Socioeconomic and farm-level effects of genetically modified crops: The case of Bt crops in South Africa
In: Genetically modified crops in Africa: Economic and policy lessons from countries south of the Sahara
This chapter supplies a brief summary of the performance, socioeconomic impacts, and main issues surrounding Bt cotton and GM maize in South Africa. A substantial number of peer reviewed papers on GM crops in South Africa have been published, and it is recommended that interested readers refer to these publications for more in-depth information and discussion on the studies and findings.
|This chapter was published in: ||This item is provided by International Food Policy Research Institute (IFPRI) in its series IFPRI book chapters with number
9780896297951-01.||Handle:|| RePEc:fpr:ifpric:9780896297951-01||Contact details of provider:|| Postal: 1201 Eye Street, NW, Washington, DC 20005-3915|
Web page: http://www.ifpri.org/
More information through EDIRC
References listed on IDEAS
Please report citation or reference errors to , or , if you are the registered author of the cited work, log in to your RePEc Author Service profile, click on "citations" and make appropriate adjustments.:
- Marra, Michele C. & Pardey, Philip G. & Alston, Julian M., 2002. "The payoffs to agricultural biotechnology: an assessment of the evidence," EPTD discussion papers 87, International Food Policy Research Institute (IFPRI).
- Tschirley, David L. & Poulton, Colin & Boughton, Duncan, 2006.
"The Many Paths of Cotton Sector Reform in Eastern and Southern Africa: Lessons From a Decade of Experience,"
Food Security Collaborative Working Papers
54477, Michigan State University, Department of Agricultural, Food, and Resource Economics.
- Tschirley, David L. & Poulton, Colin & Boughton, Duncan, 2006. "The Many Paths of Cotton Sector Reform in Eastern and Southern Africa: Lessons from a Decade of Experience," Food Security International Development Working Papers 54565, Michigan State University, Department of Agricultural, Food, and Resource Economics.
- Tschirley, David L. & Poulton, Colin & Boughton, Duncan, 2006. "The Many Paths of Cotton Sector Reform in Eastern and Southern Africa: Lessons from a Decade of Experience," Food Security International Development Policy Syntheses 54506, Michigan State University, Department of Agricultural, Food, and Resource Economics.
- Richard Bennett & Stephen Morse & Yousouf Ismael, 2006. "The economic impact of genetically modified cotton on South African smallholders: Yield, profit and health effects," Journal of Development Studies, Taylor & Francis Journals, vol. 42(4), pages 662-677.
- Gouse, M & Kirsten, JF & Jenkins, L, 2003. "Bt Cotton In South Africa: Adoption And The Impact On Farm Incomes Amongst Small-Scale And Large Scale Farmers," Agrekon, Agricultural Economics Association of South Africa (AEASA), vol. 42(1), March.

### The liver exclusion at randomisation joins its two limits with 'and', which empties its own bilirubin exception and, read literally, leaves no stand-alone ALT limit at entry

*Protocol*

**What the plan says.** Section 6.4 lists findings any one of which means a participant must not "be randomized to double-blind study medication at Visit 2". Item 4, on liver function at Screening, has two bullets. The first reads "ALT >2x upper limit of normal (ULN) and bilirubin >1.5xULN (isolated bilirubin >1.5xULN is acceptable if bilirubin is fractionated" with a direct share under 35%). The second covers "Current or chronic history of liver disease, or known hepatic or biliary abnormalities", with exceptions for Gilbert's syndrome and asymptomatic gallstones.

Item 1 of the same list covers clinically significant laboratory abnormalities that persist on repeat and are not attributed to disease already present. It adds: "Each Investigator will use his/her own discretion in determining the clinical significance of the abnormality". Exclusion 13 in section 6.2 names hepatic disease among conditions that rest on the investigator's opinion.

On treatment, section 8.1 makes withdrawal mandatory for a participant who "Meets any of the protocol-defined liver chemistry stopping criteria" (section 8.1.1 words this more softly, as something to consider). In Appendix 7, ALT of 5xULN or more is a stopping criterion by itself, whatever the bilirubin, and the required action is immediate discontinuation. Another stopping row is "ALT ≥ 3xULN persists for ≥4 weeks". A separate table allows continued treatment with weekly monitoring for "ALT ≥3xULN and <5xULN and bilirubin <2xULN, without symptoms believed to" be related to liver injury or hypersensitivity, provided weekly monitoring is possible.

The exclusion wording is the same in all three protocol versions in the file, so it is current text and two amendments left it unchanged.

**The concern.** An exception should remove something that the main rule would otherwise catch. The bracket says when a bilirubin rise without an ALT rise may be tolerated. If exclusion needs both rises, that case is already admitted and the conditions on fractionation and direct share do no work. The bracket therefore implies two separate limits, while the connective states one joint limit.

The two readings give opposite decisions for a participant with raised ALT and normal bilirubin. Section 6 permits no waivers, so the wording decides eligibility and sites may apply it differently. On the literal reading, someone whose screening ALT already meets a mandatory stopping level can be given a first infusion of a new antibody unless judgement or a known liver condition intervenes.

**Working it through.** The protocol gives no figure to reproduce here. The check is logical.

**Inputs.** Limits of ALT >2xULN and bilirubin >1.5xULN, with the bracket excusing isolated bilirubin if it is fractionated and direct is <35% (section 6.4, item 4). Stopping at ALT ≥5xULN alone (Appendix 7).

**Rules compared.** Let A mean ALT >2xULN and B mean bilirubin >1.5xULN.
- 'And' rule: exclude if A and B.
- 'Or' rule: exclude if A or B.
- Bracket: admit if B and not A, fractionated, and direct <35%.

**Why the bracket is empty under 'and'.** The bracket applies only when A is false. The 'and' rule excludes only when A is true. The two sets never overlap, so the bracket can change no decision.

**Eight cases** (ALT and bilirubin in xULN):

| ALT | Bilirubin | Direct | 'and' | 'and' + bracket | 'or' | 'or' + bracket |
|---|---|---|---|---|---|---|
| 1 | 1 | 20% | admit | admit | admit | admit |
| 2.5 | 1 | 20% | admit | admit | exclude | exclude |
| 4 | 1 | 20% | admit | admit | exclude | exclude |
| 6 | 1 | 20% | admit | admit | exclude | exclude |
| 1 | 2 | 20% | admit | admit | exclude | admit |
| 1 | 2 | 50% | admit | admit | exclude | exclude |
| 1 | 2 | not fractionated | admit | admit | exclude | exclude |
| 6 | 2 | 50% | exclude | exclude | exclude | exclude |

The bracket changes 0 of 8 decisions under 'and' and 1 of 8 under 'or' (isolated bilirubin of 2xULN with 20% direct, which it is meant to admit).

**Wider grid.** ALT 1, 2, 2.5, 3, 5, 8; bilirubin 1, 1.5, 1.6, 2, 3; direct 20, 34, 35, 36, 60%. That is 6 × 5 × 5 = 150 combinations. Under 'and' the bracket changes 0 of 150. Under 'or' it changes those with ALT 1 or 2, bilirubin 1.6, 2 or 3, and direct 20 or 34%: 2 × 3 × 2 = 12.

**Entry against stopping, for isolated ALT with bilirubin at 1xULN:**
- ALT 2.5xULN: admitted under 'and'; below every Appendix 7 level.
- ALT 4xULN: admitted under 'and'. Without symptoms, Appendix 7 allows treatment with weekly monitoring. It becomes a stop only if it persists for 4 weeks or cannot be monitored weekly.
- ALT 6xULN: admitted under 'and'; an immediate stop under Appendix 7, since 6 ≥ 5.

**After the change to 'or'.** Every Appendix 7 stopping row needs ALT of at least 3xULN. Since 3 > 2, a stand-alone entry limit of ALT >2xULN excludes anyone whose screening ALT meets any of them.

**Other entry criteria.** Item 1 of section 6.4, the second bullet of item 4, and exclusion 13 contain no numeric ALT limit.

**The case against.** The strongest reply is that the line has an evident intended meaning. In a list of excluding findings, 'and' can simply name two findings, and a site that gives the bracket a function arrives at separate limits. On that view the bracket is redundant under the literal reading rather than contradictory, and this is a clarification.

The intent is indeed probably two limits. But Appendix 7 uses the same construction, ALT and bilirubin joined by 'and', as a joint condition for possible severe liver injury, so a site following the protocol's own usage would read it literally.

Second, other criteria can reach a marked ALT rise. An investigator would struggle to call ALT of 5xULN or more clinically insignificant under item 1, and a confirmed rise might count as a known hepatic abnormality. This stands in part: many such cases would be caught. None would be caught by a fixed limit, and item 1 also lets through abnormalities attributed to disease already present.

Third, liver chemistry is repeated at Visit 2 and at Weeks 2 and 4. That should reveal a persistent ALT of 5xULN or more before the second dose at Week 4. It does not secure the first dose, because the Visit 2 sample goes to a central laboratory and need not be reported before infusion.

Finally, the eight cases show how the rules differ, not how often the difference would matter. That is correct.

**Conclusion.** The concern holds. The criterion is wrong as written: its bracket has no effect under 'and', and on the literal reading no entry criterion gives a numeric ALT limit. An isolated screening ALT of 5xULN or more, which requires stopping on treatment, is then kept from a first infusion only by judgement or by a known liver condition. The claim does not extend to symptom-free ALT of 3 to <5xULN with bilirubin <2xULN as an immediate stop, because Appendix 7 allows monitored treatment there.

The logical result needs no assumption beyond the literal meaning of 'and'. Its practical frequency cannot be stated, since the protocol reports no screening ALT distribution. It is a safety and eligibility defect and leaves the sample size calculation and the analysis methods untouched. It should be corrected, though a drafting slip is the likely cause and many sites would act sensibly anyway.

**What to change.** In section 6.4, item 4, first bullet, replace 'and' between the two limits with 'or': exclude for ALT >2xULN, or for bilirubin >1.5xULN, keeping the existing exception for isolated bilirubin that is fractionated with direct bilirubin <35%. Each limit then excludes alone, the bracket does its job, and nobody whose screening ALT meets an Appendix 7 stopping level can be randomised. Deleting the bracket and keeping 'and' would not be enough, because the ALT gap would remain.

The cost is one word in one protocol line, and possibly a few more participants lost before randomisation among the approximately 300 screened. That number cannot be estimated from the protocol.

- Michel Fok & Marnus Gouse & Jean-Luc Hofs & Johann Kirsten, 2007. "Contextual appraisal of GM cotton diffusion in South Africa," Post-Print halshs-00176546, HAL.
- Gouse, Marnus & Kirsten, Johann F. & Piesse, Jenifer & Thirtle, Colin & Poulton, Colin, 2010. "Insect resistant and herbicide tolerant maize adoption by South African smallholder farmers – making sense of seven years of research," 14th ICABR Conference, June 16-18, 2010, Ravello, Italy 188094, International Consortium on Applied Bioeconomy Research (ICABR).
- Gouse, Marnus & Kirsten, Johann F. & Jenkins, Lindie, 2002. "Bt Cotton In South Africa: Adoption And The Impact On Farm Incomes Amongst Small-Scale And Large Scale Farmers," Working Papers 18022, University of Pretoria, Department of Agricultural Economics, Extension and Rural Development.
- Bhavani Shankar & Colin Thirtle, 2005. "Pesticide Productivity and Transgenic Cotton Technology: The South African Smallholder Case," Journal of Agricultural Economics, Wiley Blackwell, vol. 56(1), pages 97-116. Full references (including those not matched with items on IDEAS)
When requesting a correction, please mention this item's handle: RePEc:fpr:ifpric:9780896297951-01. See general information about how to correct material in RePEc.
For technical questions regarding this item, or to correct its authors, title, abstract, bibliographic or download information, contact: ()
If you have authored this item and are not yet registered with RePEc, we encourage you to do it here. This allows to link your profile to this item. It also allows you to accept potential citations to this item that we are uncertain about.
If references are entirely missing, you can add them using this form.
If the full references list an item that is present in RePEc, but the system did not link to it, you can help with this form.
If you know of missing items citing this one, you can help us creating those links by adding the relevant references in the same way as above, for each refering item. If you are a registered author of this item, you may also want to check the "citations" tab in your profile, as there may be some citations waiting for confirmation.
Please note that corrections may take a couple of weeks to filter through the various RePEc services.